Economics 1B Lecture 11 S2011

Economics 1B Lecture 11 S2011 - 5/5/2011 Economics 1B UC...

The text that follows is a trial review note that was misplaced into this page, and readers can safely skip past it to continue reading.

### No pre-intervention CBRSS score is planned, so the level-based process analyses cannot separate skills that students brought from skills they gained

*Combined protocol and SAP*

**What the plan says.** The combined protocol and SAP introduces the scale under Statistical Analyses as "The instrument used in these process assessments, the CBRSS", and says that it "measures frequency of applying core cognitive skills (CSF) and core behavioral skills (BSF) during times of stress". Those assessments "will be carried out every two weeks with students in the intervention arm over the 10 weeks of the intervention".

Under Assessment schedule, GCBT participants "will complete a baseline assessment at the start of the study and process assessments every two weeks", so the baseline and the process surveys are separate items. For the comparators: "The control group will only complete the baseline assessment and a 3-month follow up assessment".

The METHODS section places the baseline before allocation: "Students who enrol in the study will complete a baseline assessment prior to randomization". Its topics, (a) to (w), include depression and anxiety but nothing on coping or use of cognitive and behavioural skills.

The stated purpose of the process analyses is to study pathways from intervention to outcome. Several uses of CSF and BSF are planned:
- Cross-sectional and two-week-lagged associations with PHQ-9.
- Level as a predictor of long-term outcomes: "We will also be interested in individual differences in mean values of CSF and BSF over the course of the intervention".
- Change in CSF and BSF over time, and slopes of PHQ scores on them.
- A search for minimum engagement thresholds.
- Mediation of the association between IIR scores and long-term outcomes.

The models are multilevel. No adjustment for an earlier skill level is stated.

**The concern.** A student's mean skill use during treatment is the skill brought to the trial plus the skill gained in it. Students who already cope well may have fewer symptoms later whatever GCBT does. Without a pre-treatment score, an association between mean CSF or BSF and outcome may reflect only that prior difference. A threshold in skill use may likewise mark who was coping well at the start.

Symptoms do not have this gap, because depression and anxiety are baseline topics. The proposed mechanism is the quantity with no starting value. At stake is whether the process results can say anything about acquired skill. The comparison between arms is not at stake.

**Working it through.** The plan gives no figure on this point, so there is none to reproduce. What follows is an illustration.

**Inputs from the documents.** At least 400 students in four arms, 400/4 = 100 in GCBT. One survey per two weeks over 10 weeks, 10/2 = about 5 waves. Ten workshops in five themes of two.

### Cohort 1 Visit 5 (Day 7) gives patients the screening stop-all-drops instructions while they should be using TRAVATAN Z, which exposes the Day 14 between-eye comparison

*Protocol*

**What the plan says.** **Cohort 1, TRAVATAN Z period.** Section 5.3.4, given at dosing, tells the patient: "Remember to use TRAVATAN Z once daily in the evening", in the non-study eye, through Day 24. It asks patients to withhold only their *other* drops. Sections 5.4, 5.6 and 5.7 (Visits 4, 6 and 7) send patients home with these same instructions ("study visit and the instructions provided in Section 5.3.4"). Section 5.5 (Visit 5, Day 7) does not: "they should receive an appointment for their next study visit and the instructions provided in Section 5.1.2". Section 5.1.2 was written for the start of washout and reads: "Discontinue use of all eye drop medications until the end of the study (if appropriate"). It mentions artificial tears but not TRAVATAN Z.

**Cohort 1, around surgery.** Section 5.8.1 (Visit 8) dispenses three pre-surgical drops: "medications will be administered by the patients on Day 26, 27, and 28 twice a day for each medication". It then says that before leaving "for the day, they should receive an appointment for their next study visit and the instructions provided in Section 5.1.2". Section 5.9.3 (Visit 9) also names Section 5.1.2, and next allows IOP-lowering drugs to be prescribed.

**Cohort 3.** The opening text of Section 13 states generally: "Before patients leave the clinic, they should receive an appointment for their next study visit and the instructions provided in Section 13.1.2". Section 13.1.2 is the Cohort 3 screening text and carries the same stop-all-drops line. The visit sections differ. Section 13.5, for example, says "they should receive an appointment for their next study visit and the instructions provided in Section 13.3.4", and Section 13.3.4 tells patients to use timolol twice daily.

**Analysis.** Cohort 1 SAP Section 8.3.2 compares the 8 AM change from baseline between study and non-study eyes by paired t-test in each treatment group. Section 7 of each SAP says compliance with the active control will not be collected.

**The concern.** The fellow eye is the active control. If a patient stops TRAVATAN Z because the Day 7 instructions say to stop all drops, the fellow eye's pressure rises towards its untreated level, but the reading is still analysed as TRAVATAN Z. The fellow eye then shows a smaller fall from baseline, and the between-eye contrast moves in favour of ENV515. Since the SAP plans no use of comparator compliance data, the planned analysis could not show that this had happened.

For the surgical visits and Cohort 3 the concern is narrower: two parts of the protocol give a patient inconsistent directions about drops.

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Unformatted text preview: 5/5/2011 Economics 1B UC Davis UC D i Professor Siegler Spring 2011 I. Introduction For almost all of us, the labor market is the most For almost all of us, the labor market is the most important market we will every participate in. Our success in this market will largely determine our material standard of living. Unemployment is a serious problem for both individuals and for the functioning of the macroeconomy. However, not all types of unemployment are bad (e.g., some frictional unemployment is beneficial). 2 1 5/5/2011 I. Introduction The roadmap for tonight is to: p g Introduce the model for a perfectly competitive labor market. Use this model is discuss wage inequality. Modify this model to account for the natural rate of unemployment (i.e., the fact that the unemployment rate is not zero when the economy is at potential output). The problem with the perfectly competitive ) Th bl h h f l model is that there is no unemployment in equilibrium since labor supply equals labor demand. Discuss how labor market data are collected and reported, and discuss the limitations of such data. 3 II. Five Important Labor Market Trends Over a long period, average real wages have risen gp g g substantially both in the United States and in other b i ll b h i h U i d S di h industrialized countries. Despite the longrun upward trend in real wages, average real wage growth in the United States has slowed significantly in the United States since the early 1970s. In the United States, wage and income inequality have increased dramatically since the early 1970s. The real increased dramatically since the early 1970s The real wages of most lowskilled workers have been stagnant or declined, while highskilled workers have continued to rise dramatically, particularly at the very top of the distribution. 4 2 5/5/2011 II. Important Labor Market Trends In the postWorld War II period, employment has grown p p p y g substantially in the United States, much faster than the growth of the workingage population. This is due to the dramatic increase in female labor force participation rates, particularly those of married women. Men, however, have seen their labor force participation decrease. There are large fluctuations in employment and There are large fluctuations in employment and unemployment associated with the business cycle, but there is no longrun upward trend in the unemployment rate. In the longrun, many jobs are destroyed, but even more jobs are created for an expanding population. 5 III. The Perfectly Competitive Labor Market In the labor market, individuals supply labor while pp y firms demand labor. This is in contrast to markets for goods and services where individuals are the demanders and firms are the suppliers. All of the assumptions of perfect competition in output markets extend to input markets (like the labor market). Individuals and firms are price takers (there are so many sellers and buyers that each takes the real wage many sellers and buyers that each takes the real wage as given). There is perfect information concerning real wages and quantities exchanged in the market. Freedom of entry and exit in the long run. 6 3 5/5/2011 III. The Perfectly Competitive Labor Market Nominal Labor Demand Nominal Labor Demand Let's first examine the labor demand for a firm in a perfectly competitive labor market. When we derive a labor demand curve, we are holding everything else constant (the amount of physical capital, the amount of human capital, the quantity of natural resources, and technology). quantity of natural resources and technology) The demand for labor tells us the quantity of workers a firm will hire as the price of workers (the wage) changes, ceteris paribus. 7 III. The Perfectly Competitive Labor Market Nominal Labor Demand Nominal Labor Demand The model predicts that wages are based on the value of a worker's marginal product of labor, sometimes called marginal productivity theory. The model assumes diminishing marginal product of labor. If the amount of capital, other inputs, and technology are held constant, then the greater quantity technology are held constant then the greater quantity of labor already employed, the less each additional worker adds to production. 8 4 5/5/2011 Production and Marginal Product for Banana Computers Number of Workers 0 1 2 3 4 5 6 Computers Produced per Year 0 80 150 210 260 300 330 80 70 60 50 40 30 $80,000 $70,000 $60,000 $50,000 $40,000 $30,000 Marginal Product Value of Marginal Product (at $1,000 per computer) 9 Value of the Marginal Product Curve for Banana Computers w $80K $70K $60K $50K $40K $30K VMP 1 2 3 4 5 6 Number of Workers 10 5 5/5/2011 III. The Perfectly Competitive Labor Market Nominal Labor Demand Nominal Labor Demand A profitmaximizing firm will continue to hire workers as the value of the worker's marginal product exceeds the nominal wage rate. An optimizing firm will stop hiring when the value of the marginal product is equal to the nominal wage. The value of e a gi a p o u i e a gi a e e ue a i the marginal product is the marginal revenue a firm gets from hiring one more worker, while the nominal wage represents the firm's marginal cost. 11 III. The Perfectly Competitive Labor Market "Real" Labor Demand or Labor Demand Real Labor Demand or Labor Demand In the example thus far, we have discussed how labor demand depends on the nominal, or dollar, wage. It is generally more illuminating to examine the real wage, which is the wage expressed in terms of its purchasing power. 12 6 5/5/2011 III. The Perfectly Competitive Labor Market "Real" Labor Demand or Labor Demand Real Labor Demand or Labor Demand In the example thus far, we have discussed how labor demand depends on the nominal, or dollar, wage. It is generally more illuminating to examine the real wage, which is the wage expressed in terms of its purchasing power. 13 Labor Demand for Banana Computers Real wage Labor demand shifts right g if the marginal product of labor increases or if the price of banana computers increases relative to the aggregate price level. Ld1 Ld0 Quantity of Labor 14 7 5/5/2011 III. The Perfectly Competitive Labor Market Labor supply is modeled using a laborleisure choice pp y g model. Substitution effect: As the real wage increases, the opportunity cost of taking leisure increases, so people substitute from leisure to labor, implying that as real wages rise the quantity supplied of labor rises Income effect: As the real wage increases, so does income. Since leisure is a normal good, people will want to consume more leisure and work less, implying tt l i d kl i l i that as real wages rise the quantity of labor supplied falls. An upward sloping labor supply curve implies that the substitution effect outweighs the income effect. 15 III. The Perfectly Competitive Labor Market Real wage Ls0 Equilibrium Real Wage Ld0 Equilibrium Employment Quantity of Labor 16 8 5/5/2011 III. The Perfectly Competitive Labor Market Labor supply shift variables: Labor supply shift variables: Changes in the workingage population (due to changes in fertility, mortality, immigration, and emigration rates). Changes in the share of the workingage population seeking work (due to changes in social norms and complementary technologies that save time to allow complementary technologies that save time to allow more time for work, and leisure). 17 IV. Wage Inequality Since the 1970s, income and wage inequality have Since the 1970s, income and wage inequality have increased dramatically in the United States. Relative shifts in labor demand and labor supply can help us understand many of the reasons for the growing wage gap between rich and poor. However, we have to move beyond the model, however, to fully explain the changes in the last 40 years. the changes in the last 40 years 18 9 5/5/2011 19 IV. Wage Inequality Why Has the CollegeWage Premium Increased in y g g the Last Thirty Years? SkillBiased Technological Change: Technological innovation has increased the relative demand for workers with high levels of human capital, while it has reduced the labor demand for workers with low levels of human capital as automation has replaced many lowskilled jobs. low skilled jobs International Trade: Increased international trade has increased labor demand in exporting industries (which tend to be higher skilled) and reduced labor demand in lowskilled domestic industries. 20 10 5/5/2011 IV. Wage Inequality Why Has the College Wage Premium Increased in Why Has the CollegeWage Premium Increased in the Last Thirty Years? Immigration: The United States has experienced a large increase in immigration, beginning with the 1965 Amendments to the 1952 WalterMcCarran Act, which abolished nationality quotas, and established family unification as the highest priority. Most of these first unification as the highest priority. Most of these first immigration immigrants had very little human capital, so this increased the relative labor supply of low skilled workers. 21 Foreign Born Percent of Total U.S. Population 16 14.7% 12 11.5% Percent 8 4.7% 4 0 1900 1910 1920 1930 1940 1950 1960 1970 1980 1990 2002 22 11 5/5/2011 IV. Wage Inequality Why Has the CollegeWage Premium Increased in y g g the Last Thirty Years? Institutional Changes: Decreases in the real minimum wage and unionization rates, particularly for lowerskilled workers has reduced their relative pay. Globalization has accelerated these institutional changes. In the 1950s and 1960s, unionization rates in the U.S. exceeded 30 percent. Last year, unionization the U S exceeded 30 percent Last year unionization rates were the lowest in 70 years, at 11.9 percent. In 2010, only 6.9 percent of private sector workers are unionized, compared to 36.2 percent of public sector workers. 23 IV. Wage Inequality While skill biased technological change, While skillbiased technological change, globalization (increased international trade and immigration), and institutional changes may be able to explain why collegeeducated workers, on average, now make relatively more today (compared with workers with only a high school degree), most of the increases in inequality in recent decades have of the increases in inequality in recent decades have occurred in the top 10 percent of the distribution, where almost all of the workers are already college educated. 24 12 5/5/2011 Increases in Income Inequality at the Very Top Income Shares Bottom Bottom 90% 90 to 95% 95 to 99 % 99 to 99.5% 99.5 to 99.9% 99.9 to 99.99% Top 0.01% 1970 $32,580 $32 580 $96,498 $139,028 $244,162 $382,369 $869,866 2007 $32,421 $32 421 $128,560 $220,105 $486,393 $1,021,643 $4,024,583 Percentage Change 0.005% 0 005% 33.2% 58.3% 99.2% 167.2% 362.7% 789.3% $4,384,107 $35,042,705 Source: Based on Thomas Piketty and Emmanuel Saez (2003), "Income Inequality in the United States, 19131998." Quarterly Journal of Economics 108 (1), pp. 139. See http://www.econ.berkeley.edu/~saez/TabFig2007.xls, for updated data through 2007 as used in most of the figures above. Pretax income in 2007 dollars, including capital gains, adjusted for inflation. 25 IV. Wage Inequality Can marginal productivity theory explain this? Some economists believe so by emphasizing the rising y p g g importance of "winnertakeall" labor markets and the "superstar" phenomenon. Other economists say no, arguing that the high pay for those at the very top of the wage and income distribution do not reflect a higher value of their marginal products. For example, there is no evidence that higher CEO pay is associated with better that higher CEO pay is associated with better performance of their company. In fact, high pay may encourage a shortsighted, excessiverisktaking strategy, which results in worse company performance. Political factors and changing social norms likely explain what has happened at the very top. 26 13 5/5/2011 Question 11.1 Which of the following best explains how employment can increase at the same time the real wage is decreasing? A) The labor supply and demand curves both shift to The labor supply and demand curves both shift to the right; however, the shift in the labor demand curve is greater than the shift in the labor supply curve. B) A rightward shift of the labor demand curve and a movement along the labor supply curve. C) The labor supply and demand curves both shift to the right; however, the shift in the labor supply curve is greater than the shift in the labor demand curve. greater than the shift in the labor demand curve D) The labor supply and demand curves both shift to the left; however, the shift in the labor demand curve is greater than the shift in the labor supply curve. Answer: C 27 V. The Natural Rate of Unemployment A problem with the perfectly competitive labor A problem with the perfectly competitive labor market model is that it predicts an unemployment rate of zero (since labor supply equals labor demand in equilibrium). However, even when the economy is at potential output, the unemployment rate is not zero, but it is around 5 percent. d5 t How can we modify the model to account for the natural rate of unemployment (the unemployment rate when the economy is at potential GDP)? 28 14 5/5/2011 29 V. The Natural Rate of Unemployment Types of Unemployment Frictional Unemployment occurs because of the normal turnover in the labor market, such as when people change jobs or locations, or are new entrants into the labor market. Some job search is optimal from a personal and economywide perspective so that workers and firms are wellmatched. Structural Unemployment is due to structural Structural Unemployment is due to structural problems like skillmismatch, insufficient work incentives, and longerterm changes in labor demand. Cyclical Unemployment occurs because of fluctuations around potential output (i.e., the business cycle). 30 15 5/5/2011 V. The Natural Rate of Unemployment The natural rate of unemployment consists of p y frictional unemployment and structural unemployment (when cyclical unemployment is zero since the economy is at potential GDP). There are two main types of theories to explain the natural rate of unemployment: J Job rationing theories. g Job search theories. These two main types of theories are complementary and modify the standard labor demand, labor supply model. 31 V. The Natural Rate of Unemployment Job Rationing occurs when the real wage stays Job Rationing occurs when the real wage stays above the real wage that would equate labor supply and labor demand. The high real wage leads to an excess supply of labor and unemployment. 32 16 5/5/2011 Job Rationing And there is this much unemployment or l t excess supply Real wage When the real wage persistently stays above the intersection of supply and demand Ls0 Ld0 Firms only hire this many workers Quantity of Labor 33 V. The Natural Rate of Unemployment Explanations for Job Rationing Explanations for Job Rationing Minimum wage laws Insiders versus outsiders (labor unions, credentialing, licensing, etc.) Efficiency wages. In some jobs, it may be profit maximizing to pay more than the competitive equilibrium wage if higher wages lead to greater equilibrium wage if higher wages lead to greater efficiency and profits. There can be impacts on worker health, worker turnover, worker quality, and worker effort. Henry Ford and a $5/day wage in 1914, which was twice the going wage. 34 17 5/5/2011 V. The Natural Rate of Unemployment J Job Search occurs when there is uncertainty, insufficient y information, and/or poor incentives which increase the time potential workers spend looking (searching) for a job. Job Search explanations emphasize the random or stochastic nature of the labor market, with the labor demand and labor supply curves in perpetual motion. In a stochastic equilibrium there will always be people In a stochastic equilibrium there will always be people who lose their jobs, quit their jobs, and enter the labor market. There may also be institutional policies that prolong job search (unemployment insurance, hiring costs, lack of job retraining, etc.) 35 Question 11.2 The natural rate of unemployment is caused by a The natural rate of unemployment is caused by a combination of: A) frictional and structural unemployment. B) cyclical and frictional unemployment. C) seasonal and structural unemployment. D) job finding and job leaving. job finding and job leaving. E) real and nominal unemployment. Answer: A 36 18 5/5/2011 Question 11.3 Assuming all else equal, suppose the nominal wage Assuming all else equal, suppose the nominal wage rate decreases by 5 percent, and the aggregate price level decreases by 7 percent. As a result, A) the real wage rate increases by about 12 percent. B) the real wage rate decreases by about 2 percent. ) g y p C) the real wage rate increases by about 2 percent. D) the real wage rate decreases by about 12 percent. Answer: C. 37 Question 11.4 Suppose a labor union is able to effectively negotiate pp y g higher wages for its members and is able to prevent the firm from hiring new workers at a lower wage. The best explanation for this is: A) the jobsearch explanation. B) the efficiencywage explanation. C) the insideroutsider explanation the insider outsider explanation. D) the discouragedworker explanation. E) the stochasticequilibrium explanation. Answer: C 38 19 5/5/2011 VI. Measuring the Labor Market Current Population Survey each month asks about Current Population Survey each month asks about 60,000 U.S. households about the labor market status of each person 16 years of age and over. A person is categorized as "employed" if they work one or more hours for pay (inside or outside the home) during the week that includes the 12th of the month. th A person is categorized as "unemployed" must not have a job, but must be "actively seeking employment." 39 VI. Measuring the Labor Market 40 20 5/5/2011 VI. Measuring the Labor Market The "Official" Unemployment Rate (U3) p y Does not include "discouraged workers" (those who have given up looking for work). Does not include involuntary parttime workers. As a result, it underestimates the "true" unemployment rate. It is important to consider the employmenttopopulation ratio instead. ratio instead Also look at U6 (under "Alternative Measures of Labor Underutilization"), a measure of unemployment which includes involuntary parttime workers and discouraged workers (15.7% for March 2011 vs. 8.8% `official' unemployment rate). 41 VI. Measuring the Labor Market Duration of Unemployment Less than 5 weeks 5 to 14 weeks 15 to 26 15 to 26 weeks 27 weeks or longer Percent March 2011 18.2% 21.7% 14.6% 45.5% ( vs. 16% in 2006) 42 21 5/5/2011 VI. Measuring the Labor Market Unemployment Rates for Different Groups Overall White White Men, Age 20 and over White Women, Age 20 and over Black Asian Latino Teenagers Black Teenagers Bachelor's Degree and Higher March 2011 Not Seasonally Adjusted (Percent) (P t) 8.8% 8.3% 8.7% 6.8% 15.5% 7.1% 11.9% 20.9% 39.3% 4.3% 43 Question 11.5 Consider an economy with a workingage population of twenty people. In April 2011, eight of these people have j jobs and four people are actively seeking work. In May p p y g y 2011, eight people still have jobs, but only two people are actively seeking work. As a result, from April to May, the unemployment rate ___________ from _______ to ________ because of the discouragedworker phenomenon. A) decreased; 50 percent; 25 percent. B) decreased; 33 percent; 20 percent. C) increased; 20 percent; 25 percent. d D) increased; 25 percent; 33 percent. Answer: B. In April the unemployment rate is 4/12 or 33 percent, while in May it's 2/10 or 20 percent. 44 22 ...